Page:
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  2. Terry, I'm so sorry to hear this. Your little kitteh's have always been your friends and like family.

    I always rely on the vet to give me the heads up.

    Unless, of course, I happen to be sitting here while Erica spits up a bunch of grass and slime on my office floor (I kid you not!) At least she was nice enough to get the hell off my desk.

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    1. It's difficult, because I tend to be one of those people who say, I like animals more than people - so this is irksome for me.

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  3. +JMJ+

    And then you have that bit of "Jesuitry" about not being able to be perfectly happy in Heaven (where everyone is supposedly perfectly hapy) unless one's dead pet is there, too; ergo, pets can go to Heaven.

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    1. I can't imagine heaven. I simply want to see God in the beatific vision - wherein every desire is fulfilled beyond all imagining.

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  4. I think all things come from God and all things return to God -- including animals. I don't worry too much about the words to describe how it all works. I recall a friend who was dying. He's beloved little dog had passed away a few years before. My friend was adamant that at times he could feel the presence/spirit/whatever of his dog on his bed with him. It was very touching to hear him speak of this experience. It brought him great solace and comfort.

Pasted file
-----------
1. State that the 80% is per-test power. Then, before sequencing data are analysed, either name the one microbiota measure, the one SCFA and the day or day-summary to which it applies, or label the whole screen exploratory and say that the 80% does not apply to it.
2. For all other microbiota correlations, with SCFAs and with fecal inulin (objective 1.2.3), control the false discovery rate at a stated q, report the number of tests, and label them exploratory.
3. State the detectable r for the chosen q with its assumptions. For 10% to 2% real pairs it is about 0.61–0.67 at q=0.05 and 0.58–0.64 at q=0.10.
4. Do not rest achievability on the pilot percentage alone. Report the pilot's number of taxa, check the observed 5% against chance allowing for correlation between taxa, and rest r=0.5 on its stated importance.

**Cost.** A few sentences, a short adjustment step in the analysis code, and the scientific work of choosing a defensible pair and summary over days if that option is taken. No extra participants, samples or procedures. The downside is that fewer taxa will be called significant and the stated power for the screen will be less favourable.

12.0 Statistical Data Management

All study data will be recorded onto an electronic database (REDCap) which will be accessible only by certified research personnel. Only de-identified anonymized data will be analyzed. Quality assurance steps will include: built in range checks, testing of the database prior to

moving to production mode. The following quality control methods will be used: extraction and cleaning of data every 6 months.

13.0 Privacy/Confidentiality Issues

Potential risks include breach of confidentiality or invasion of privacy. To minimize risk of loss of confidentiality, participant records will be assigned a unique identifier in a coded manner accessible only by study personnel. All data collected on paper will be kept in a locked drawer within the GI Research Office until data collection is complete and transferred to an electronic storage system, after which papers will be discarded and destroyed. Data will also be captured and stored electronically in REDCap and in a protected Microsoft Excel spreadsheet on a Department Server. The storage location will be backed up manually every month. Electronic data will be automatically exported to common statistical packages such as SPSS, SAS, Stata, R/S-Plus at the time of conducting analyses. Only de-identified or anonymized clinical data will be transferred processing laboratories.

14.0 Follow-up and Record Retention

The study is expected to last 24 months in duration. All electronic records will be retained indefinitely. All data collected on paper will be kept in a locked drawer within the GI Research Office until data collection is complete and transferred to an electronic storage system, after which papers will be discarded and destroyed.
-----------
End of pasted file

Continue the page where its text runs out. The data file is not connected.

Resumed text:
Peace,

    Michael

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    1. Thanks Michael - I think that way as well. God breathes his spirit into being and withdraws or inhales it back to himself - sort of. I think I was more poetic with my last cat.

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  5. Terry, I'm sorry to hear about your cat. Sounds like kidney failure (which can be eased for a time through subcutaneous fluids, if you are so inclined).

    I think you are right on the connection between animal "euthanasia" and human "euthanasia." People grow so accustomed to dispatching beloved animals that they think that it's right to dispatch suffering humans. I think, though, that in the case of our animals, God has given us the awful responsibility of standing in His place and making the terrible call. In the case of humans, that is never our call but always and only His.